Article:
The Good

The Good (with caveats):

  • Funding substance abuse treatment/prevention higher than in many years, ($3.2M/year plus including it in normal Medicaid for first time). Caveats: possible later cuts; the 16-year-old funding formula, never respected, has been reworded to provide half what it promised.
  • Restored all the elder services, emergency shelters, and local health & human services offices (Claremont) which the House cut. Caveat: later cuts, unless we can solve revenue problem.
  • Restored almost all the mental health funding cut by the House but needed to avoid re-opening last term’s lawsuit settlement; we got lapse flexibility that may allow the last $1.4M to be managed.
  • Restored enough of the community college (CCSNH) funding, but not university funding, to avoid a tuition increase. Caveats: CCSNH has been cutting teaching positions for over a year to manage and will continue to; university promises only a less than 10% tuition increase for in-state; the only state scholarship program is to rely solely on donations.
  • Provided a large increase per pupil for charter schools, restored normal catastrophic aid funding; shifted adequacy funding so that towns with declining school populations get much less and those with growing populations get more, unfortunately regardless of student need (Claremont was hit, also Lebanon a bit)
  • Restored some of the developmental disability
  • Restored most transportation (roads & bridges) Caveats: underfunding and dependence on one-time funding for smaller roads/bridges reconstruction; only half the normal snow-plowing funds; only 30% of the capital equipment funds they need to replace unsafe aged vehicles.
  • Restored half the minimum overtime budget needed to staff the state prisons safely; this is better than the House version! Corrections cannot attract permanent hires at permitted wage levels.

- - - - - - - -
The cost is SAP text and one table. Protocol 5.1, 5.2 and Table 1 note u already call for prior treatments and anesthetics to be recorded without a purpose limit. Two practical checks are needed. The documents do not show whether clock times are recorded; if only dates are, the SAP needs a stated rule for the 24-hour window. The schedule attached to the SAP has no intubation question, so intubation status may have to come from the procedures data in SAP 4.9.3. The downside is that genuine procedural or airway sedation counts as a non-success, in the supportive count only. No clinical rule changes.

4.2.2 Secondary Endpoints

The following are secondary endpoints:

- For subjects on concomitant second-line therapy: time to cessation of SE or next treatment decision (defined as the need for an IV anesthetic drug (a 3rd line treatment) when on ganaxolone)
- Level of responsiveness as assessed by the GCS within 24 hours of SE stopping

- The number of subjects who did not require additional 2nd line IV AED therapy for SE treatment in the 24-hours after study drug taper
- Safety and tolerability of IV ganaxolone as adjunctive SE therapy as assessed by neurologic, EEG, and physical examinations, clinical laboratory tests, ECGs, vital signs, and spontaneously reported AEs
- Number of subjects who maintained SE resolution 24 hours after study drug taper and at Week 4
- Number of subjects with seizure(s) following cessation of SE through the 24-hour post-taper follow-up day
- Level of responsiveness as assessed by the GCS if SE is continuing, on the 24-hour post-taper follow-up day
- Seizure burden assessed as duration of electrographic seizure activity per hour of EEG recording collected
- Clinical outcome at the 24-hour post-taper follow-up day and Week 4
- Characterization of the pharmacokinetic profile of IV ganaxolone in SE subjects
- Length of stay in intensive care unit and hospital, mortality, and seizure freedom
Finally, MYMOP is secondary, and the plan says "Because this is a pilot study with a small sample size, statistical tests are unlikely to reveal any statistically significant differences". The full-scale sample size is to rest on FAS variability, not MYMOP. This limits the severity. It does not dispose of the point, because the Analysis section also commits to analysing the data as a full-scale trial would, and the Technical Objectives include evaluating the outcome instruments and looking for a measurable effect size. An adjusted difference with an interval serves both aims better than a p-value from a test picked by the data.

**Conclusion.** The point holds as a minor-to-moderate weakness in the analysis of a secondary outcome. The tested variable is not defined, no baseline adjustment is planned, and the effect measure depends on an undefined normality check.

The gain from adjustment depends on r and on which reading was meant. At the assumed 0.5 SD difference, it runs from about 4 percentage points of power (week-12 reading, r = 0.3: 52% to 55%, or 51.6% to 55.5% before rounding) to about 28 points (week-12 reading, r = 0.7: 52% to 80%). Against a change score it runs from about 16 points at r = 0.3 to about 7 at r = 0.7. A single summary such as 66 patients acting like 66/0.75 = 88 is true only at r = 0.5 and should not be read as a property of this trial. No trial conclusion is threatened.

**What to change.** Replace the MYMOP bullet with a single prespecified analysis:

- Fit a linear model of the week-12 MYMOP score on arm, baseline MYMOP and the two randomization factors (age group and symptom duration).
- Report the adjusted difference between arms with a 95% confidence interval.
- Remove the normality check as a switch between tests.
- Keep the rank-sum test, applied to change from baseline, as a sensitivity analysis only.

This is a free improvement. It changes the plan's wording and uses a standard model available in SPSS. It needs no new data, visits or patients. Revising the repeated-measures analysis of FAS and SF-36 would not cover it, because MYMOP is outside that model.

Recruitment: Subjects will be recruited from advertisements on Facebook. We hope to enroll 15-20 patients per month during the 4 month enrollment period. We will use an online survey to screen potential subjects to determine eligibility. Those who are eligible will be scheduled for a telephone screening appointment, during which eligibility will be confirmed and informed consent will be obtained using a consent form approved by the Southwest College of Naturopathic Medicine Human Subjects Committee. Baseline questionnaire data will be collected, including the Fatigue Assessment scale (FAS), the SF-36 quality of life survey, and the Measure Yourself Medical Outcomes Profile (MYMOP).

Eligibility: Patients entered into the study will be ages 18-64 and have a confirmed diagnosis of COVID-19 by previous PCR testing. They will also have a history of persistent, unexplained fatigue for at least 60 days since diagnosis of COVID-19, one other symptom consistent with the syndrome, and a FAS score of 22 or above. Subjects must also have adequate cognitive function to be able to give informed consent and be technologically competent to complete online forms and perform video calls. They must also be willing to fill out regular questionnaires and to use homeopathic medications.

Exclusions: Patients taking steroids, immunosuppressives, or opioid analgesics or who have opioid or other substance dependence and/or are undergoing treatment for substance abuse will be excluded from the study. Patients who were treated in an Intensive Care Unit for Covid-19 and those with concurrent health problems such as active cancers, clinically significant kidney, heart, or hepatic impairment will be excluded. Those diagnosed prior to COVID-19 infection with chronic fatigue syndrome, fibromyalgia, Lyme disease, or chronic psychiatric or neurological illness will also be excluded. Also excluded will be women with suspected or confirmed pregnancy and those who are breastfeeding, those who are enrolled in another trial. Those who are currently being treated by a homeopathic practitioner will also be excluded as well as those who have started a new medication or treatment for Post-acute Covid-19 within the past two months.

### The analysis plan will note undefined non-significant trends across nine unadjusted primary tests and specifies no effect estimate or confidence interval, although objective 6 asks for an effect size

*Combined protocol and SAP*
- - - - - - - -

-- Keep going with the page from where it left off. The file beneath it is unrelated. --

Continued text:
• Restored enough public safety funding to operate. Biggest caveat other than potential later cuts is that they cannot replace the 27 cruisers lost in this past winter’s storms unless unexpected revenue comes in.
  • Restored most of the tourism promotion money depended on by state’s restaurants and lodging places to bring tourists from outside the state (cut $1M, 11%) – and by our third largest tax.
  • Increased the county share of nursing home funding by only $4.8M, or 1.9% in year one and 0.6% in year two (this is good because earlier versions had it worse).
  • Restored some of R&M revenue sharing, but only in FY17, when the money may not be there.
  • Kept the SB367 2014 promise of $8.2M for municipal roads, though it cut the money for smaller state roads. Because of this and FY17 revenue sharing, total downshifting might decrease.

And outside the budget: the capital budget, HB25, included $800,000 in new money for affordable housing lending.

Rep Susan Almy

Home of the NH Upper Valley Democrats